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iPad Dominates Enterprise Tablet Market
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melgross
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melgross,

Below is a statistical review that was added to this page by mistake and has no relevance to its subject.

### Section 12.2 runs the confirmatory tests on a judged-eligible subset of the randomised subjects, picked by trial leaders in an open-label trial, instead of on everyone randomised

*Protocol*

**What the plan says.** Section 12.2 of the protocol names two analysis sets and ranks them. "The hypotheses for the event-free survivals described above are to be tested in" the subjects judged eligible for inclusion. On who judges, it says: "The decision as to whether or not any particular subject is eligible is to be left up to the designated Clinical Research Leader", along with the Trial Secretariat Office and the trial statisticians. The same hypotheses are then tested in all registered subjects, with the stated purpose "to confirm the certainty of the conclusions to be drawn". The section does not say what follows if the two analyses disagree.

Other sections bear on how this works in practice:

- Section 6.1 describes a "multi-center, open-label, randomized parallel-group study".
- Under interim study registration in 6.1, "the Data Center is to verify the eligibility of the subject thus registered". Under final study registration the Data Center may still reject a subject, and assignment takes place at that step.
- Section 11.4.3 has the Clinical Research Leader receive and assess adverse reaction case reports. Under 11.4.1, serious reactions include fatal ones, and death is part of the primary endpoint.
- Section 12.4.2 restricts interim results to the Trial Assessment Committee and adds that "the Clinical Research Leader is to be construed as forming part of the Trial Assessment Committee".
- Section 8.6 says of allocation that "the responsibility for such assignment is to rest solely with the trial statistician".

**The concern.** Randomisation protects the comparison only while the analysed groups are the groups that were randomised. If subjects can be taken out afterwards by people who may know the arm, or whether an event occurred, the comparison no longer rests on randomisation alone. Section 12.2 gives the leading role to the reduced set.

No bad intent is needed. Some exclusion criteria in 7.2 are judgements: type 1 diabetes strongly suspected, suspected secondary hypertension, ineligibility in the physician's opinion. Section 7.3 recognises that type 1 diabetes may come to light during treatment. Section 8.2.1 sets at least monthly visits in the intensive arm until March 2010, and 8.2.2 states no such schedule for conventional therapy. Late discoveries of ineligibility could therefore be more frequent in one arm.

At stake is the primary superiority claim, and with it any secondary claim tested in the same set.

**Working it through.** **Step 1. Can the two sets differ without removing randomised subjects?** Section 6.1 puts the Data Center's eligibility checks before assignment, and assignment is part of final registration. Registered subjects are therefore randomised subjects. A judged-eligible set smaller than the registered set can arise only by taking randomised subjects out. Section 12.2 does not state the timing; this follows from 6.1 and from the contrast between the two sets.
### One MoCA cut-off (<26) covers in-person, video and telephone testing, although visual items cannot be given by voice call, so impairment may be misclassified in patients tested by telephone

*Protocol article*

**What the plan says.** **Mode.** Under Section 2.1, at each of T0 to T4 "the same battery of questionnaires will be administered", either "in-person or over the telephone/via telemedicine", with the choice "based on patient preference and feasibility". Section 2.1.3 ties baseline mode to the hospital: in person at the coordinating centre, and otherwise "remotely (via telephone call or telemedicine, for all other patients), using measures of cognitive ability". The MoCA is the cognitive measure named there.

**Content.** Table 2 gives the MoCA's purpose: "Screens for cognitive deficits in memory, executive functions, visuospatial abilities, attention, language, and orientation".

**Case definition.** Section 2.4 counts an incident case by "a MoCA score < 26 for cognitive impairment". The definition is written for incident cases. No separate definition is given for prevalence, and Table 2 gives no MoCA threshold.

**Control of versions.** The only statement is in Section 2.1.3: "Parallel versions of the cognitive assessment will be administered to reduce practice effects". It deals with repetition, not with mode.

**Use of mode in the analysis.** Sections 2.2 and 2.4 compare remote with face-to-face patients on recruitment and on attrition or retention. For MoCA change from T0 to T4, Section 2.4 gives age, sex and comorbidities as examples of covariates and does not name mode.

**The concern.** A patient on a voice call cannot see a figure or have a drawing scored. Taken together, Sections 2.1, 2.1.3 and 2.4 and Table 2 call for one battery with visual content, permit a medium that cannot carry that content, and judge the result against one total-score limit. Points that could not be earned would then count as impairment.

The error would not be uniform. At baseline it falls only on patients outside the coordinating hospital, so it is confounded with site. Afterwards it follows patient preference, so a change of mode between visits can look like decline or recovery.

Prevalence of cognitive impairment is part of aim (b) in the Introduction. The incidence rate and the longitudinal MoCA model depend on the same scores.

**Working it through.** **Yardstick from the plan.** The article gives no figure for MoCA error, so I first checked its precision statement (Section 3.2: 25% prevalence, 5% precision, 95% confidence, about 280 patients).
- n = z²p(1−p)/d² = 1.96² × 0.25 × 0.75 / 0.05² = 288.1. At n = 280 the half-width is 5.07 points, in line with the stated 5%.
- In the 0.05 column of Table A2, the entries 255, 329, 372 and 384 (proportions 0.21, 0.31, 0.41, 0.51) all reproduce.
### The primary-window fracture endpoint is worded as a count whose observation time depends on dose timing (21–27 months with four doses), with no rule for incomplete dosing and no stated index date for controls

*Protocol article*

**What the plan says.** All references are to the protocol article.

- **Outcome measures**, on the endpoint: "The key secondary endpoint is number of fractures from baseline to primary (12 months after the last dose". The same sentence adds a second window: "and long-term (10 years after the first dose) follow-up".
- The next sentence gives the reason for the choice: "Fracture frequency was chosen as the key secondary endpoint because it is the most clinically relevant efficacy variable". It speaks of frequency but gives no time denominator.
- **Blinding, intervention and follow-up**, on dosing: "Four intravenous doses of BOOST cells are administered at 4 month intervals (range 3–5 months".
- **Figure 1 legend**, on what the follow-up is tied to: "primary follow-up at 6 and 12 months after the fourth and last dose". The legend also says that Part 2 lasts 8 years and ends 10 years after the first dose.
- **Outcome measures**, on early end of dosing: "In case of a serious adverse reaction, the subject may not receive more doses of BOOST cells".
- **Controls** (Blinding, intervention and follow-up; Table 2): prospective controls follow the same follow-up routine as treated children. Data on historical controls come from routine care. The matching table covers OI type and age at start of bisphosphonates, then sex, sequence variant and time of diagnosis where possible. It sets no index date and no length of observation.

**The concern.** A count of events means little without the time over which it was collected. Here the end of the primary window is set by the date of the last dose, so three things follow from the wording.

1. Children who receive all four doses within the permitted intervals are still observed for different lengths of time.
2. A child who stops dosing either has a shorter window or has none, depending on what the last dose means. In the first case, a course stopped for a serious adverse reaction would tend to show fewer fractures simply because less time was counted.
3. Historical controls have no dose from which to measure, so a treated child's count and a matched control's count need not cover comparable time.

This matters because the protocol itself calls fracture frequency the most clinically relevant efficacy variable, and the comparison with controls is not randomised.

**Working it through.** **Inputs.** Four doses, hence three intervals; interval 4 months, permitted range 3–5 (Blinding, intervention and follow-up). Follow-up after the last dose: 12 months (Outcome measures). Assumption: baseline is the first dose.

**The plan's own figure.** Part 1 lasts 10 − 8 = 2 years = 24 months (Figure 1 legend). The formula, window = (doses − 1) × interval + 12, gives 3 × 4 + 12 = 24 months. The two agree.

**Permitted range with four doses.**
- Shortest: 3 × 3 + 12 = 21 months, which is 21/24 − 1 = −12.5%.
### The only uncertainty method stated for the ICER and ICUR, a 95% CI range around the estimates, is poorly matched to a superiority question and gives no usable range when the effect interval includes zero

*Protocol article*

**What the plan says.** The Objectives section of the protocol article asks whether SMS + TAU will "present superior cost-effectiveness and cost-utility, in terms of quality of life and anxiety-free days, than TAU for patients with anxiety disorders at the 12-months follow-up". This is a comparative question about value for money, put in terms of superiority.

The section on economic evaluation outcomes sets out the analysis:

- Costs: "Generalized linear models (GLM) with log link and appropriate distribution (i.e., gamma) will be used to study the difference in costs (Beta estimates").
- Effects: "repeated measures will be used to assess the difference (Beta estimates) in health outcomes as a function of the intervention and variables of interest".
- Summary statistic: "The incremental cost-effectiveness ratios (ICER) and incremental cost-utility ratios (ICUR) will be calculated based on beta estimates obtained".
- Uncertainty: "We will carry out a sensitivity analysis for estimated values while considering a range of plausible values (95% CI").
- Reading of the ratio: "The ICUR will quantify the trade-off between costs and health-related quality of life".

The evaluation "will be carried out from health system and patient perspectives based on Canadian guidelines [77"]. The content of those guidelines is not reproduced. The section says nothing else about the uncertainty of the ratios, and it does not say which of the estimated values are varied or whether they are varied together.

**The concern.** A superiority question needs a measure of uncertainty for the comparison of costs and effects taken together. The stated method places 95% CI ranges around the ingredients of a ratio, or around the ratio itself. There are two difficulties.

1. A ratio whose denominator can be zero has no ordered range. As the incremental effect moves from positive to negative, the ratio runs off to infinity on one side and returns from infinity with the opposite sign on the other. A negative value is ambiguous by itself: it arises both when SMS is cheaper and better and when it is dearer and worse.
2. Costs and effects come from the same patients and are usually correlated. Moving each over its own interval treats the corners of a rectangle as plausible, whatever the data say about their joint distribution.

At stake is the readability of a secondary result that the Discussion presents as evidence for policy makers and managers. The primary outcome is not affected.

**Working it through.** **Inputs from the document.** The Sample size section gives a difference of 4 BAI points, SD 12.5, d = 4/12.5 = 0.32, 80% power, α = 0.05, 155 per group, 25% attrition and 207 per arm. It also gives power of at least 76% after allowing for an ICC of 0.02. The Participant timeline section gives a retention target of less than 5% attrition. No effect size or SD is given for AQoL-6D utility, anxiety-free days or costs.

User Rank: Ninja
2/12/2014 | 4:45:03 PM
What does marketshare really mean?